updated on 20 May 2020
A careers adviser at university told me that I was delusional to think I would get a training contract straight after my studies.
I explained that this was something I really wanted and that my goal was to be a partner in a City law firm in my 30s. But she responded: “Well, I want to be a super model, but it’s never going to happen!”
Hardly inspiring advice for a young Asian girl with a state school education.
Fast forward two years and I received a training contract and made partner in a City firm by the age of 31.
However, you might be surprised to hear that I turned down my first training contract offer.
After completing a LLB at Westminster University, I did the Legal Practice Course at the College of Law full time while also working part time as a paralegal in a high street firm in Essex. This is where I was offered my first training contract. I was unsure whether to accept it, so I turned it down because I had my sights set on working for a magic circle or City firm.
I had originally wanted to be a criminal defence solicitor but after dealing with a difficult and unrepentant client followed by a gruesome youth kidnapping case, I knew it was not for me.
Fortunately, I got on well with a property solicitor at the Essex firm who took me under her wing. I subsequently moved to the property department and started doing property work – mainly residential but with commercial scope too. Eventually, the firm offered me a tailored training contract, which enabled me to continue with my property seat while also completing the other required seats alongside it.
It was through my paralegal experience at the firm that I discovered what was right for me – for example, I learnt that I really like structure and certainty, which is something I was never going to get from criminal defence work.
I qualified at the firm within two years and although I never regretted taking the tailored training contract, I knew I was lacking in general commercial and corporate experience. After qualifying, I landed a job as an in-house lawyer for the FTSE 250 pub chain, Wetherspoons. Situated in the property and estates team, I worked on the management and acquisition of the chain’s property portfolio, before moving to their legal department. Despite the daily four-hour commute, it was a role I thoroughly enjoyed as it provided me with the commercial experience I had desired.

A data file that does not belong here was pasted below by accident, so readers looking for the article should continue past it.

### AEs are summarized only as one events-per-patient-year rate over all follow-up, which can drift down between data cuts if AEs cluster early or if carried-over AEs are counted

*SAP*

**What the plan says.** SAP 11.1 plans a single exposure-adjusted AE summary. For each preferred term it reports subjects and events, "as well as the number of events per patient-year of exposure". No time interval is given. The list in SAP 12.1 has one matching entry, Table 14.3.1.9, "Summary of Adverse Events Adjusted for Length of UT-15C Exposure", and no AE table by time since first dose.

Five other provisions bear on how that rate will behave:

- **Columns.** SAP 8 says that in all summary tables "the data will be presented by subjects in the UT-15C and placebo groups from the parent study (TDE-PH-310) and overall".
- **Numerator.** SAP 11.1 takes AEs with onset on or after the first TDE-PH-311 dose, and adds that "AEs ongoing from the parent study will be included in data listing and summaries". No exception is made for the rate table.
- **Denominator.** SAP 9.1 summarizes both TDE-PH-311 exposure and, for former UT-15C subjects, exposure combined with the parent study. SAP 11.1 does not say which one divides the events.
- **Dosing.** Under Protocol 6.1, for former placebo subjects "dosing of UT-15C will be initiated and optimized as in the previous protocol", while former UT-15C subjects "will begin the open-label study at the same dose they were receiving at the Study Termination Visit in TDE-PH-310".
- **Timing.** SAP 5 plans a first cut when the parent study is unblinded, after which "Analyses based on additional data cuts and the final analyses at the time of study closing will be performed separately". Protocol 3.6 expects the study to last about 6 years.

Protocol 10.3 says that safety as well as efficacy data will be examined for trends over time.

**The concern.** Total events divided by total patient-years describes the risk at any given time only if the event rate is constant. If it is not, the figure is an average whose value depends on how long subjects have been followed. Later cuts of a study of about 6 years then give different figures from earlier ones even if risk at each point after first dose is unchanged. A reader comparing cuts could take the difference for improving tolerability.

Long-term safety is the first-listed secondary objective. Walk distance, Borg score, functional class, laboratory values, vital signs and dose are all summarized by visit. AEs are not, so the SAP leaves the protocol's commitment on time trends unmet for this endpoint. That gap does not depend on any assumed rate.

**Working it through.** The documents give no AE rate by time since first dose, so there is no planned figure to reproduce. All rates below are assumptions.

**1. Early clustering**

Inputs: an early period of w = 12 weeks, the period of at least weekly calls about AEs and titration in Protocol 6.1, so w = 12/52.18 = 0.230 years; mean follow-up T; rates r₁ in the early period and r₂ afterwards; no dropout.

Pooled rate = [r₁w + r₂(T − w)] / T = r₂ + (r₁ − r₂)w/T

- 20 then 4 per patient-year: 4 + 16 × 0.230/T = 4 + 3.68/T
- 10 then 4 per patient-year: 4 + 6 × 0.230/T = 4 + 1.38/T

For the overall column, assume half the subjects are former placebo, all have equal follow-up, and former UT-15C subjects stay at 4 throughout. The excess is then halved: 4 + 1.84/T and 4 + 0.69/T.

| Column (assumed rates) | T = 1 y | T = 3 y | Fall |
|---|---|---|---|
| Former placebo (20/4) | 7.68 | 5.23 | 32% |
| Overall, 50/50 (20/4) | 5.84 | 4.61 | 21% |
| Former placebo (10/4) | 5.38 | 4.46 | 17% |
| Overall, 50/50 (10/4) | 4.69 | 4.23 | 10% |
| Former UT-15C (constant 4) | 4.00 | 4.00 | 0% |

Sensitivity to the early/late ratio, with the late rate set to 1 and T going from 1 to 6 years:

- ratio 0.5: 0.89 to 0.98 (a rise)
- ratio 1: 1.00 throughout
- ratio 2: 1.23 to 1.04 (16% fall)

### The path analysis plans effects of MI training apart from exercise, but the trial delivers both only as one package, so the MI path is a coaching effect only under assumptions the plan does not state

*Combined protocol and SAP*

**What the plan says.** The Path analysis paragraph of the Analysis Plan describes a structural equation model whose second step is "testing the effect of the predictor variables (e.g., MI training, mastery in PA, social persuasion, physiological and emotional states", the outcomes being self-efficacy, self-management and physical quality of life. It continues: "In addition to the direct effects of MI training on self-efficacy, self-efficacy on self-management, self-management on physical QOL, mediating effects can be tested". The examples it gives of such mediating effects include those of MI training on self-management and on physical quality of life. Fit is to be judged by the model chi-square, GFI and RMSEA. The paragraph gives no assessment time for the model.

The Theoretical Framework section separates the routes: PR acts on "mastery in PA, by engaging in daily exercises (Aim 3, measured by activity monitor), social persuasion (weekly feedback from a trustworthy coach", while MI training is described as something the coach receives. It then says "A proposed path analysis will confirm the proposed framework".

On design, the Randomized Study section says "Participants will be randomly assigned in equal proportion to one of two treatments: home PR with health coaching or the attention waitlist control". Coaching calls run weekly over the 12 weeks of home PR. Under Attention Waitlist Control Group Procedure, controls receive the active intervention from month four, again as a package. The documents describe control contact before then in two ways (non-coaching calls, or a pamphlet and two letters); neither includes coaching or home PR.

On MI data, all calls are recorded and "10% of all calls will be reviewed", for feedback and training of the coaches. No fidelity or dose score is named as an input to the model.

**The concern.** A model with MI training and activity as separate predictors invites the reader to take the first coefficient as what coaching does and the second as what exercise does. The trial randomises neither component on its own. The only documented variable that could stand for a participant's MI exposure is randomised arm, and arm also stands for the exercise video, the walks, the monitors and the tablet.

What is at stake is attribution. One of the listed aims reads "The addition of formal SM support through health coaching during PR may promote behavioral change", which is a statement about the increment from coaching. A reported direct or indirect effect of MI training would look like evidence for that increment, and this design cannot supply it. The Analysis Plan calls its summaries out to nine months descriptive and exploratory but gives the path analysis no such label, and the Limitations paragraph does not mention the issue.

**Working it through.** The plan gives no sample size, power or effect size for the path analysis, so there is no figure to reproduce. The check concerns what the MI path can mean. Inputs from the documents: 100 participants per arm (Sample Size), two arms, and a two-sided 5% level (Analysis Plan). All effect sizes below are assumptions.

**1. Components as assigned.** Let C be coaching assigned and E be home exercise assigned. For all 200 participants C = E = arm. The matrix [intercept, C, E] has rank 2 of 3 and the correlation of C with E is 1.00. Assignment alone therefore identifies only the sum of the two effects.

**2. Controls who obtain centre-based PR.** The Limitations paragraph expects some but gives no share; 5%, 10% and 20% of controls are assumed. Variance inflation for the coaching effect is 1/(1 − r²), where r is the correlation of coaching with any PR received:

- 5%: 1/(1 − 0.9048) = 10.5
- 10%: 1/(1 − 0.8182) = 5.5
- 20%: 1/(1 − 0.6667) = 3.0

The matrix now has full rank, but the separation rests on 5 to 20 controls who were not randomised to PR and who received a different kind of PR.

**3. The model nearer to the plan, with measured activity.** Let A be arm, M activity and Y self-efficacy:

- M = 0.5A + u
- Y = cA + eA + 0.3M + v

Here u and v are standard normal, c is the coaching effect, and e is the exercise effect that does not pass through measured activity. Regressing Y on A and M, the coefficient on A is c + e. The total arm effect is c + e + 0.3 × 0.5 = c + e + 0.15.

In 2010 a friend who was working at Devonshires told me about a one-year-fixed cover role at the firm. I applied and was taken on. After just six months I was made permanent and within six years I had made it to partner, at the age of 31. That was four years ago.
I am now a partner in the firm’s securitisation team, working with registered providers of social housing. I advise them on all aspects of the securitisation process in the charging of security under varying loan facilities, private placements, bond issues as well as all refinancing aspects. I also head a sub-team dedicated to smaller registered providers providing specialist advice and bespoke training aimed at helping them to maximise their property portfolios and upskilling their staff.
It is a niche within a niche. I get a lot of satisfaction knowing that this work is securing the futures of those who provide social housing and in turn guaranteeing a more comfortable future for the millions of people who rely on social housing to put a roof over their heads.
I learnt from an early age that you must believe in yourself – if you do not then no one else will – and be firm in your conviction. Look for role models too – I was fortunate that the property solicitor who took me under her wing became a mentor, which helped me to secure a training contract. It was my professional connection with her, as well as my self-belief and determination at the outset that got me through.
That determination has manifested itself in my ability to always try to think ahead. When I first joined Devonshires 10 years ago, my goal was to make myself indispensable. In response to any task, I always thought about what else I could do; I always wanted to go that extra mile to show my worth and potential. Anticipate the needs of your line managers and clients and then deliver these needs – this has always been my approach.
It is only half of the battle to be technically brilliant, you must also have the right level of emotional intelligence to understand your clients and build rapport. As you can imagine this has become increasingly important during the covid-19 pandemic where social distancing measures have made it impossible to physically see clients.
My experience, both personally and professionally, has helped me to set up a mentoring scheme at Devonshires for our clients. I have benefited from having mentors throughout my career and want to do the same for others working in the social housing sector. I highly recommend mentoring, as it gives you an extra dimension and can provide invaluable guidance and focus, plus it helps to build confidence.
Finally, as a young Asian female lawyer, I discovered the importance of building a good professional network. It is important to engage with like-minded people who understand some of the challenges faced from working in the legal profession – which, although is improving its diversity, still has some way to go.
Saghar Roya is a partner at Devonshires Solicitors.